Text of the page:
One bit of professional reading for my current position has stuck with me for a few weeks. It was a couple of blog posts about change, and specifically, about the notion that people who resist change can have genuine concerns that need to be addressed.
Which is, of course, objectively true. And yet, unsettling as well; it came from someone who I’ve long considered a strong proponent of innovation and change and all that. But that’s not the real issue.
The real issue (and it took several days of mulling for me to realize it) is that the post start from the supposition that this type of conversation is about what the conversation’s words are about.
In short: A lot of conversations about new stuff are not so much about the new stuff, but about the relative status of the participants in the conversation.
It’s hard to know how extensive this phenomenon is. I only know about it from observation in my own experiences. And I can’t offer much evidence apart from those experiences. But looking back at those experiences with the perspective of several years… It’s the only explanation that I can imagine, for example, for debating in 2005 about whether the internet is something worthwhile for a magazine to tap.
It is, incidentally. I think that was evident well before 2005. But plenty of arguments against it were made, and they wound up successful. It took 4 more years before we had a functioning web site. And none of those arguments proved remotely legitimate.
Another examplette, one that’s even wobblier: A few years ago, my employer had a president who made quite a bad stir by making some rather disparaging comments about the “blog people.” Fast forward to the present day, and said president was spotted commenting away on one of those blog people’s blogs.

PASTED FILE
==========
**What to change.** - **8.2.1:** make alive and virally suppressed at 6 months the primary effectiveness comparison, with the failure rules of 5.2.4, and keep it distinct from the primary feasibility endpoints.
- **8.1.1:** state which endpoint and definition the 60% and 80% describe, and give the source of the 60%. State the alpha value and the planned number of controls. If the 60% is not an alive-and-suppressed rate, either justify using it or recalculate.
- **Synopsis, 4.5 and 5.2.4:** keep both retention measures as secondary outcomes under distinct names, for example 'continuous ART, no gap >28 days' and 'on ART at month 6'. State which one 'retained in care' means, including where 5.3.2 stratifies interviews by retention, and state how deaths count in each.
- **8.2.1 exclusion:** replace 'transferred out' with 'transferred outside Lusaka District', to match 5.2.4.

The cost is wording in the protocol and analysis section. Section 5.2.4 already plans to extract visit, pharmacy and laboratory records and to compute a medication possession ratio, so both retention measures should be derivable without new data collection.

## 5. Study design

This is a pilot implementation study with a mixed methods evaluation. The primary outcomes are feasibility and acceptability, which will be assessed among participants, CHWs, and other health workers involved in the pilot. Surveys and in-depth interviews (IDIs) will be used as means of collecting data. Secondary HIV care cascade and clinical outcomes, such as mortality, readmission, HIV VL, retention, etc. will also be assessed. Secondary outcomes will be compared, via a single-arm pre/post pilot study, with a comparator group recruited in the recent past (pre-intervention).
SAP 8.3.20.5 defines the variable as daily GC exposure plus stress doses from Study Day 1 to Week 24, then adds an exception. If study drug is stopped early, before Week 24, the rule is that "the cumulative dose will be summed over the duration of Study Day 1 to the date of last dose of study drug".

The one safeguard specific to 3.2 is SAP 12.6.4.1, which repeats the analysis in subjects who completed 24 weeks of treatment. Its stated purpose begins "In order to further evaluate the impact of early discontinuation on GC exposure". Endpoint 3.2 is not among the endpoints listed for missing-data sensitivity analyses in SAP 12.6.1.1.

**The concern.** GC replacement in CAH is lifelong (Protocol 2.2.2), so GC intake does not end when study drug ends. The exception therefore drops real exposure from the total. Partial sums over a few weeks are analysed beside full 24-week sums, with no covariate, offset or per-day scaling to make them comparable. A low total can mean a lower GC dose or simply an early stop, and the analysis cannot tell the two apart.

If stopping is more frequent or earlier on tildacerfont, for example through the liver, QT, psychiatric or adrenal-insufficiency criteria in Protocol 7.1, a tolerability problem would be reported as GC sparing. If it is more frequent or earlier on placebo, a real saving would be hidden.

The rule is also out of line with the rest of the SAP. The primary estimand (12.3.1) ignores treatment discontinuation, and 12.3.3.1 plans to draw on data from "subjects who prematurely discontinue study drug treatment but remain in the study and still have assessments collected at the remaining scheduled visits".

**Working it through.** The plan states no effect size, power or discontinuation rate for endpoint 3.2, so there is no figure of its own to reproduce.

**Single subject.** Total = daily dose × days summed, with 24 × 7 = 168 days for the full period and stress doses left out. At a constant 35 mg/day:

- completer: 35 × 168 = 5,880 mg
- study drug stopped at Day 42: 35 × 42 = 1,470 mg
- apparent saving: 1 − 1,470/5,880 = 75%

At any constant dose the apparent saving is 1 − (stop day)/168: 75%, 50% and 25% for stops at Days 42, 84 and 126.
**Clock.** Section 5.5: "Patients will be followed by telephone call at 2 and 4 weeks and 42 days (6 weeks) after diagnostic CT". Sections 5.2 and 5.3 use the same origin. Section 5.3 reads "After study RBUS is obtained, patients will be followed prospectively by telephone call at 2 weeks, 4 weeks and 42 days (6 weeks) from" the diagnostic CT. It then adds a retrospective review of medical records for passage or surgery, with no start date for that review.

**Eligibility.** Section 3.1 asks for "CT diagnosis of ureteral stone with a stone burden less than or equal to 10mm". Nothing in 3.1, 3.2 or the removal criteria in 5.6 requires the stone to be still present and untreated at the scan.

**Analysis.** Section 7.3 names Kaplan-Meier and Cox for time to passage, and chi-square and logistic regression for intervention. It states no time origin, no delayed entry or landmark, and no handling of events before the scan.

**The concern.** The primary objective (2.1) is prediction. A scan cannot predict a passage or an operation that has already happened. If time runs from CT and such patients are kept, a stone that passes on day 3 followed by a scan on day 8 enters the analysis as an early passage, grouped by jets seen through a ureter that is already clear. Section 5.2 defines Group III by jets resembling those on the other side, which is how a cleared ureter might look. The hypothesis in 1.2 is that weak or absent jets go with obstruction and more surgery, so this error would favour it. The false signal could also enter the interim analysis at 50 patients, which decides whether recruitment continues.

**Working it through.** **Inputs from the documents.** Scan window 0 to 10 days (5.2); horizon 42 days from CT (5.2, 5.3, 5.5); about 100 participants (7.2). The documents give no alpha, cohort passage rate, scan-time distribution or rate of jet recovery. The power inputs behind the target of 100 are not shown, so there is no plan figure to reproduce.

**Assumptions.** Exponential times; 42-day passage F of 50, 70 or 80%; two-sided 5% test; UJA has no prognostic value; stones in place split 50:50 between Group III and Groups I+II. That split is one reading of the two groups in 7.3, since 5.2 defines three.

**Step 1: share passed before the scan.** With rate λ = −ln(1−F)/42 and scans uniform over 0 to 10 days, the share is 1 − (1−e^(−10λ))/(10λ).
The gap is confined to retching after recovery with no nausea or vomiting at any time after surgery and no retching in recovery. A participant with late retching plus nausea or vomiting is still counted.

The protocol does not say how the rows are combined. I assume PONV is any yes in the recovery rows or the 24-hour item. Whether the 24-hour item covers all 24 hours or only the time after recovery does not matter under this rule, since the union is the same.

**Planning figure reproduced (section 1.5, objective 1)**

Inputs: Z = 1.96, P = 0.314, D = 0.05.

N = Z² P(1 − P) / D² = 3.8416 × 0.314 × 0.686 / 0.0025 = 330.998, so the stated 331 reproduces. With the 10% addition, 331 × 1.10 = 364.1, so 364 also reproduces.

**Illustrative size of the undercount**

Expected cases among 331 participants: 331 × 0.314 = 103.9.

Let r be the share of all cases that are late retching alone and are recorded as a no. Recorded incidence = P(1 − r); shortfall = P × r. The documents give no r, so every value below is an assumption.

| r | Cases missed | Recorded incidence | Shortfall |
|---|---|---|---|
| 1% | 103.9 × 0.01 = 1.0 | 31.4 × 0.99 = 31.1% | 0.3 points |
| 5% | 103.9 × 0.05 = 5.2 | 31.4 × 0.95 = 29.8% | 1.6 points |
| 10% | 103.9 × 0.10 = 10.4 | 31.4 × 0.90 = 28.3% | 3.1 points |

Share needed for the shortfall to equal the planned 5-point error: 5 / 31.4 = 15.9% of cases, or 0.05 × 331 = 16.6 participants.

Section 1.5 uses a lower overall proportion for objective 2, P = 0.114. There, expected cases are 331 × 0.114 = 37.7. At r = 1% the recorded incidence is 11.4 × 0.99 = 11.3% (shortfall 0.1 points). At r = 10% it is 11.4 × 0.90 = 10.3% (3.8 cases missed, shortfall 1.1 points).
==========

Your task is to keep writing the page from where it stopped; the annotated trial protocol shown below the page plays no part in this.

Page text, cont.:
Now, the president is a senior member of the profession, and the blog he was haunting is also written by a senior member. So I suspect (admittedly, completely without evidence to back this up) that there are generational factors at work: When the president was attacking the blog people, was he actually attacking the existence of blogs, or was he just declaring how valuable and relevant he was? And when he granted his seal of approval to his contemporary’s blog, was he recognizing the value of blogs, or just saying “You’re a person I consider valid.”
It’s unfair, of course, to claim to know the thoughts of others. And yet, I’m convinced that this type of thing happens in the workplace.
So how do you determine what’s about work and what’s about social status? That’s a tricky question, and I don’t have an answer. Some of it involves the work environment; some places catalyze status-based discussions in a way that others don’t. But I don’t have a foolproof plan for identifying specific instances.
What do you think? Share your ideas in the comments.